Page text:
A New Spin on Malthus?

July 1, 2008

An article in The New York Times succinctly summarized the World Health Organization's (WHO) recent report on the leading causes of death in the world: "As the world's population ages, gets richer, smokes more, eats more, and drives more, noncommunicable diseases will become bigger killers than infectious ones over the next 20 years."

An article in The New York Times succinctly summarized the World Health Organization's (WHO) recent report on the leading causes of death in the world: “As the world's population ages, gets richer, smokes more, eats more, and drives more, noncommunicable diseases will become bigger killers than infectious ones over the next 20 years.”1 The WHO report is comprehensive in scope; it looks at 70 key health indicators in 193 member states.2 Although it speaks to larger global trends, the report also has an important message for Americans. After curing or effectively treating some of the major killers in history, we run the risk of succumbing to our own success and affluence.

DECREASING BURDENOF INFECTIOUS DISEASE

Infectious diseases, still a burden for the developing world, are being treated more effectively even in the poorest of nations. The number of persons living with HIV infection is on the rise but at a lower rate than previously predicted. In fact, annual AIDS mortality will account for 1.8% of deaths in 2030 compared with 3% at present. Countries plagued by malaria are dramatically increasing their use of insecticide-treated nets. As AIDS, malaria, and tuberculosis become less prominent causes of death, other disease processes unfortunately will offset the gains made by control of infectious diseases.1

RISING TIDE OF LIFESTYLE-RELATED ILLNESSES

In the future, 6 to 8 of the leading causes of death will be related to tobacco. The United States made the list of the top 10 countries where two-thirds of the world's smokers reside.

The other lifestyle-related risk factor that is making an increasingly greater contribution to mortality is obesity and its sequelae. For example, diabetes mellitus already accounts for 1.9% of mortality worldwide and the percentage will jump to 3.3% in the future. Since type 2 diabetes mellitus is related to excess weight, and the prevalence of obesity is increasing, this is not at all surprising. Vascular diseases and hypertension as causes of stroke are already responsible for 9.7% of worldwide mortality; this percentage will climb to 12.1% of deaths. Hypertensive heart disease is predicted to move up from 14th place as a cause of mortality to 8th place.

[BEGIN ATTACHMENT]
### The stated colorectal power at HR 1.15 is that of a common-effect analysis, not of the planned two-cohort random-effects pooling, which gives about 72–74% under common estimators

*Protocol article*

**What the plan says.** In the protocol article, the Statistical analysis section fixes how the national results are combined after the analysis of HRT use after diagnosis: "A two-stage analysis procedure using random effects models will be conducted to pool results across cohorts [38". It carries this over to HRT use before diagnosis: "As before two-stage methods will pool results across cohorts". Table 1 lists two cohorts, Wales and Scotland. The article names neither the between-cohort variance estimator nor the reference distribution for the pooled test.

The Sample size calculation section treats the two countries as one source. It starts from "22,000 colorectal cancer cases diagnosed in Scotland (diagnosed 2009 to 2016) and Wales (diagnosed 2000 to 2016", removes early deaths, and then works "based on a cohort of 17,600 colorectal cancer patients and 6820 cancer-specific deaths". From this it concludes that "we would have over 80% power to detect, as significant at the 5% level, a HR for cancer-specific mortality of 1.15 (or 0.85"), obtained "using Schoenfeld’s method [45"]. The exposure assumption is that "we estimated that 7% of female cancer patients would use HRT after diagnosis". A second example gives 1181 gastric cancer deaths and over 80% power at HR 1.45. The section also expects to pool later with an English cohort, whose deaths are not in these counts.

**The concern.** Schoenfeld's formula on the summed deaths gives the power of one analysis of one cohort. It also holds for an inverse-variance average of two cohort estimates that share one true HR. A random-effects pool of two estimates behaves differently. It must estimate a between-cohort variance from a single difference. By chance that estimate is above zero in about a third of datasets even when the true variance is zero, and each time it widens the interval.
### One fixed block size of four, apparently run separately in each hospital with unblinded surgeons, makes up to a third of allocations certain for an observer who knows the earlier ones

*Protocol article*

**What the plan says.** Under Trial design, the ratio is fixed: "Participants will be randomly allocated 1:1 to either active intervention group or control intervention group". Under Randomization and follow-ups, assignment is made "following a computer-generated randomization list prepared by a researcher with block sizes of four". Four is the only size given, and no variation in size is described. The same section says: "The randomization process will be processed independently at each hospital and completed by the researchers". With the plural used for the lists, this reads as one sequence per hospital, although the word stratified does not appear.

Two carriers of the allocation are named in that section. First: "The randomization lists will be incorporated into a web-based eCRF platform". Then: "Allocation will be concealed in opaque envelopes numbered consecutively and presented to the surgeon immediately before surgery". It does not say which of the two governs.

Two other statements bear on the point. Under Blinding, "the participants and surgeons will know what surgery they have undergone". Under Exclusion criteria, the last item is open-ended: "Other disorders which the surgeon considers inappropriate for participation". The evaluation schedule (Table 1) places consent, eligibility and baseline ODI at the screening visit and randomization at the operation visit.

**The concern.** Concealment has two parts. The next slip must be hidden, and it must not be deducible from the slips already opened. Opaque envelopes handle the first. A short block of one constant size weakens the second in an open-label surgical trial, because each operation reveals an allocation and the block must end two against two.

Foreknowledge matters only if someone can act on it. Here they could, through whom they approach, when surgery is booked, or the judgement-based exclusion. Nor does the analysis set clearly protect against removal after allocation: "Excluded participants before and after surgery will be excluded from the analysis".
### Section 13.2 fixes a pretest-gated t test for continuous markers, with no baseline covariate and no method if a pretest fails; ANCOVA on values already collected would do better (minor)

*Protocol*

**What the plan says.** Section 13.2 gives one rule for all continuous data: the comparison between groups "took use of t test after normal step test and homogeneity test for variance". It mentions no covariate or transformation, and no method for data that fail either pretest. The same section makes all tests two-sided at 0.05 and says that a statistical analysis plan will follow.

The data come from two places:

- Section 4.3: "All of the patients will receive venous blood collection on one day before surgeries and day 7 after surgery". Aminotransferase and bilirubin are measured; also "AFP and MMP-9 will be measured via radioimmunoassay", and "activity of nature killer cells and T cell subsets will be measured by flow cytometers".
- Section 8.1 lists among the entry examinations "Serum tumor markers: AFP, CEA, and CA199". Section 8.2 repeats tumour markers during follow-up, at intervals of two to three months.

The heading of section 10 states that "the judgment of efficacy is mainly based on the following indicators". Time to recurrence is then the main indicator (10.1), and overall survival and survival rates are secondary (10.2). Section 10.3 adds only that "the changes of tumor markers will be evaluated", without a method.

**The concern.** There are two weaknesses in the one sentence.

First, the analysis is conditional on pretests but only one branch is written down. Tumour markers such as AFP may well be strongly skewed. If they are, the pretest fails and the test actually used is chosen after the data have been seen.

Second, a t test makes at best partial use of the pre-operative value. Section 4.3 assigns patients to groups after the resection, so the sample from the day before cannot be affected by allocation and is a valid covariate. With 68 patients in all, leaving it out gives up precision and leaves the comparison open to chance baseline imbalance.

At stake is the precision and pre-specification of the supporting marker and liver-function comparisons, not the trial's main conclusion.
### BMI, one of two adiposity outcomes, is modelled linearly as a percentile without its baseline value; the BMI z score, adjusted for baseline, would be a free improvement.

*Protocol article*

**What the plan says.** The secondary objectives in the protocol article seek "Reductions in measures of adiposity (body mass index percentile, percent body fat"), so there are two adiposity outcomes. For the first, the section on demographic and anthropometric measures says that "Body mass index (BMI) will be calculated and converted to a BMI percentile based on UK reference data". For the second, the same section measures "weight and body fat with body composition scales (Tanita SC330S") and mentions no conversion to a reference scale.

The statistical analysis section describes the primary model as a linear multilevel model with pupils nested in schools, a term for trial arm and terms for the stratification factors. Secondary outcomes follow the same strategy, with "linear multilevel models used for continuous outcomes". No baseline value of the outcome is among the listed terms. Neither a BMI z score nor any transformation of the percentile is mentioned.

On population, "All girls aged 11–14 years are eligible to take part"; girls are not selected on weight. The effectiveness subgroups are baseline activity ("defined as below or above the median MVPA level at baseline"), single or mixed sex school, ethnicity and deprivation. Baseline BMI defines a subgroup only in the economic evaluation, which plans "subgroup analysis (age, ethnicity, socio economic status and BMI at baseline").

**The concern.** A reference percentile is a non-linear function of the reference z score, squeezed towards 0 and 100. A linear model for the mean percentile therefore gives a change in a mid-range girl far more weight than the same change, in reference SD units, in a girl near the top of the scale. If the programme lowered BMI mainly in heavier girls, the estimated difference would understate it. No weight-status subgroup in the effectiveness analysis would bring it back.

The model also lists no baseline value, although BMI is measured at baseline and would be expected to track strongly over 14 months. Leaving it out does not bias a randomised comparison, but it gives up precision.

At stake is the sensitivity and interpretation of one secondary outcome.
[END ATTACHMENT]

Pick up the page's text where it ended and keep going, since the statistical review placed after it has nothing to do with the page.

Noncommunicable diseases associated with an affluent lifestyle, especially the epidemics of obesity and smoking, are spreading beyond the United States and other wealthy nations. Tobacco companies are focusing their marketing on young people in poorer countries. Surveys of adolescents by the WHO have shown that 20% of them have clothes that display cigarette advertising logos.1,2 Tobacco companies also are targeting women, especially in societies that previously discouraged their smoking. US-based fast food franchises have grown worldwide and are now one of our leading exporters of salt, fat, and calories.

Malthus proposed that population growth and competition for food sources would limit population size through a Darwinian competition for life-sustaining resources. Instead, it seems that affluence has increased our food supply (much of it unhealthy) and our access to relatively inexpensive tobacco products so that population growth will be regulated in a disturbing but still preventable manner.

References:

REFERENCES:

1. McNeil DG Jr. Noninfectious illnesses are expected to become top killers within 20 years. New York Times. June 3, 2008. www.nytimes.com/2008/06/03. Accessed June 10, 2008.

2. World Health Organization. World Health Statistics 2008. www.who.int/whosis/whostat/2008/en/index.html. Accessed June 10, 2008.